“Members of the press were flown by helicopter to inspect an historic castle in the vicinity and put up in a sumptuous hotel. “It was one of the most luxurious hotels I have ever seen,” Mr Mendoza said.
“Mr Soria firmly denies the charge of sexual harassment, saying in an interview with La Repubblica newspaper that what Nitish had taken as racial and sexual slurs had been simply friendly banter. “If it’s true that I have been filmed, the most it will show is that when I get up in the morning I walk around in my underpants,” he told the paper.
“Last week the writer and mathematician Piergiorgio Odifreddi was called in to try and rescue the prize but reportedly found his efforts stymied by two long-standing associates of the discredited president. In an interview with L’Espresso magazine published on Friday Odifreddi said the cardinal of Turin, Severino Poletto, had objected to his appointment, while a local Turin bank insisted that at least one of the new directors should be a Roman Catholic. “What the cardinal has to do with a literary prize only God knows,” Mr Odifreddi, an outspoken atheist, told the magazine.
“The mathematician said he had been required to perform a delicate balancing act between the political and cultural groups interested in the prize. “An atheist had to be balanced by someone religious, someone bald by someone with hair, a short-sighted person by someone long-sighted, all things that have nothing to do with literary merit.”
”Mr Odifreddi said the Grinzane Cavour might now be absorbed into Turin’s international book fair run by Rolando Picchioni, a long-standing professional rival of Mr Soria and a former member of the notorious P2 secret masonic lodge.”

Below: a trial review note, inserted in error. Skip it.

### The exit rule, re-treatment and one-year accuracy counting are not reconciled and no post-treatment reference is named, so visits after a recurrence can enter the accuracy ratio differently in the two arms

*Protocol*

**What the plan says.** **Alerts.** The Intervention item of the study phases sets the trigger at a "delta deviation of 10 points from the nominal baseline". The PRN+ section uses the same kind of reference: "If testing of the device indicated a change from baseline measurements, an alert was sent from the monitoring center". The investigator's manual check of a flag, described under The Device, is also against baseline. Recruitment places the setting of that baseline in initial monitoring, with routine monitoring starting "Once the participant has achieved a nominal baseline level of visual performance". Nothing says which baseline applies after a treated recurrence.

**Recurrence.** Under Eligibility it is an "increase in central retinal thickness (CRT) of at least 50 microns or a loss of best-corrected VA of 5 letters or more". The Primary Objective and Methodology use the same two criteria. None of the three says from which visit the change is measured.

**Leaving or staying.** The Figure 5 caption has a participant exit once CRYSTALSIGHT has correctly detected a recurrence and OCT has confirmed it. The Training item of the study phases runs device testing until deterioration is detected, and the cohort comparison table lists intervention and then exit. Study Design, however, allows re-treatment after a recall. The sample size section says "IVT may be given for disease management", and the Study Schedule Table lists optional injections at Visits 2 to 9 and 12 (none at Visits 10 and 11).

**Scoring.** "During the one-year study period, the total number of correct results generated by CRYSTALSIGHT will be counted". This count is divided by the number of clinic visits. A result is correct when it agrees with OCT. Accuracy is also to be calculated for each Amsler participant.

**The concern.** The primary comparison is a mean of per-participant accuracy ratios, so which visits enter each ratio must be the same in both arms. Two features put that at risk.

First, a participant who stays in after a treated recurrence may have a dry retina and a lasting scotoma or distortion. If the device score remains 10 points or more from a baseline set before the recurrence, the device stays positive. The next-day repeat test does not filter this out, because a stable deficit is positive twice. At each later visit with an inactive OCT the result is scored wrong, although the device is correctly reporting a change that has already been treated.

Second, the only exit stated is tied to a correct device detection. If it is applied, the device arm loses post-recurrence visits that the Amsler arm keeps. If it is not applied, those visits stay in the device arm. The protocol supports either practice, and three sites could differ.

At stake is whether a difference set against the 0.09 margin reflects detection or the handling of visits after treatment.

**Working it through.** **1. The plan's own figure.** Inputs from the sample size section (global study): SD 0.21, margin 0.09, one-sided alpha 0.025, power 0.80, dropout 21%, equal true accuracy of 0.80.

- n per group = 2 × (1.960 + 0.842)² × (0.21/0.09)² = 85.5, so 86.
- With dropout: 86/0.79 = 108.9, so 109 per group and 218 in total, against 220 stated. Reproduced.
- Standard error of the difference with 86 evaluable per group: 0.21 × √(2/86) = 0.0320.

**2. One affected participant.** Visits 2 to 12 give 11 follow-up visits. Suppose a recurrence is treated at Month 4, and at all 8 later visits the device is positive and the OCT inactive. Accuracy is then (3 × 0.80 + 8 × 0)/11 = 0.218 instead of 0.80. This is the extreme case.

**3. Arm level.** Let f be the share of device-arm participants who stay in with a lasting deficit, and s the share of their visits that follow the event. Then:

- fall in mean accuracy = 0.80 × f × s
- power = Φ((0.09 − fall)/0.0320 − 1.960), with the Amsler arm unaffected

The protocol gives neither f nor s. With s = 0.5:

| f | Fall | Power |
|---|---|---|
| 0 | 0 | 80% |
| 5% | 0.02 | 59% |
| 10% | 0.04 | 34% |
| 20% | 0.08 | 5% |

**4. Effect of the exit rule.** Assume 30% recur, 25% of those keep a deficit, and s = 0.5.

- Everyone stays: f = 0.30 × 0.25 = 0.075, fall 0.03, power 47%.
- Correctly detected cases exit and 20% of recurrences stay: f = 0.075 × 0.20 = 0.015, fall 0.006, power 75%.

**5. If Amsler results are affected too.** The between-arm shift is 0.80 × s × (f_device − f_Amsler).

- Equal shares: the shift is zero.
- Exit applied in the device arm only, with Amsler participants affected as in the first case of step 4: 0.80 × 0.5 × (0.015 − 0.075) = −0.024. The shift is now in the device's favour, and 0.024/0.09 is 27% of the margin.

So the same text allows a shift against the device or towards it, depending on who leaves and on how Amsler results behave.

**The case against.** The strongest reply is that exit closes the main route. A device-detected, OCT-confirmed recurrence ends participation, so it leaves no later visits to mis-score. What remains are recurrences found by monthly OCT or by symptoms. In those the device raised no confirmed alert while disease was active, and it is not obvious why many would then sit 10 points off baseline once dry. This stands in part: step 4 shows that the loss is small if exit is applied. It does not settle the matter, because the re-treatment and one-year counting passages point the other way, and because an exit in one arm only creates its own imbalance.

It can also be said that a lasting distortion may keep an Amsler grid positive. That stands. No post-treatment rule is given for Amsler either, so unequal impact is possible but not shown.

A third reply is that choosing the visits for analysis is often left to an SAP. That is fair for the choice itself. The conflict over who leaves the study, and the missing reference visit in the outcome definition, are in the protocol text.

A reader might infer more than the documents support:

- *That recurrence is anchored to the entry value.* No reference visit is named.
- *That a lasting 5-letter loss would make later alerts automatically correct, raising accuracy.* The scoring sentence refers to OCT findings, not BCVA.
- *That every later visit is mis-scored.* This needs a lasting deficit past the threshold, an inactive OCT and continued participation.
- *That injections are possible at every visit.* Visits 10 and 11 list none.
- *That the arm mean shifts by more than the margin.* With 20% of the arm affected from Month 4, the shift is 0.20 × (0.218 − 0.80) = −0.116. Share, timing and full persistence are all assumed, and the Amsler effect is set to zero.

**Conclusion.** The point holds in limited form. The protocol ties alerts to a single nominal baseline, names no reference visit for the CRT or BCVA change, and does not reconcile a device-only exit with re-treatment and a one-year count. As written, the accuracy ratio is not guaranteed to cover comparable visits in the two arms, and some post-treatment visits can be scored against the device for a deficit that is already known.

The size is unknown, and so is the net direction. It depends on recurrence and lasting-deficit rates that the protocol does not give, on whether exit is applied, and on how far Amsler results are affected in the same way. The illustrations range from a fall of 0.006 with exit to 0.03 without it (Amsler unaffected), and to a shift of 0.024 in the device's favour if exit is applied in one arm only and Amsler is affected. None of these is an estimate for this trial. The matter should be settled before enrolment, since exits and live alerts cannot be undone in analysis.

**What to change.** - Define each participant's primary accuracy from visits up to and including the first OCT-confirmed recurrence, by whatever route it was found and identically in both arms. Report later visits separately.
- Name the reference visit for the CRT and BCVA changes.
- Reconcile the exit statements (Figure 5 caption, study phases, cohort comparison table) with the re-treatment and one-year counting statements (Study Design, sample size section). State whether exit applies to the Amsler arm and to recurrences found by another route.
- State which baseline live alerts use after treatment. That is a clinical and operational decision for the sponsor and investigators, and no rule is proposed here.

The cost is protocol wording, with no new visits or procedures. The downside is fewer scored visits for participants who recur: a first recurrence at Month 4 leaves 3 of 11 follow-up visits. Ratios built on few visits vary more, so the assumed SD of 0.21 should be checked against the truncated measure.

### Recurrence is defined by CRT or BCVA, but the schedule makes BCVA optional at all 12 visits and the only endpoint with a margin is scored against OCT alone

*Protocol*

Wow! That is going to be hard to top in the literary scandal department. I wonder if CC juries have appropriate representation from follical-challenged Canadians?
1978 Jury: Sir Alfred Ayer, Derwent Maym, P H Newby, Angela Huth, Clare Boylan. Newby we know from 1969. Sir Ayer, known as Freddie, was the Grote Professor of the Philosophy of Mind and Logic at University College London then the Wykeham Professor of Logic at Oxford—best known for his promotion of logical positivism. Derwent Maym is a columnist for the Times and the author of several books including one about Proust. Angela Huth, a novelist, playwright and journalist. Clare Boylan, Irish novelist, best known for finishing Charlotte Brone’s Emma, to much acclaim.
Iris Murdoch—The Sea, The Sea UBC WINNER
The World Baseball Classic is on right now. That means our television is on a lot, and George spends most of his time screaming at it. I still remember wondering if George was going to fall out of his wheelchair during the 2003 World Series, screaming till he was deep purple, “Take out fucking Pedro.”, etc. Often George has the TV on mute, and reads. Always during commercials, most of which he doesn’t understand anyway. Sometimes I’ll explain them to him. While George watches the baseball game and reads, I quilt. During baseball season I can finish a Queen-size quilt, no problem. Gosh, how domestic.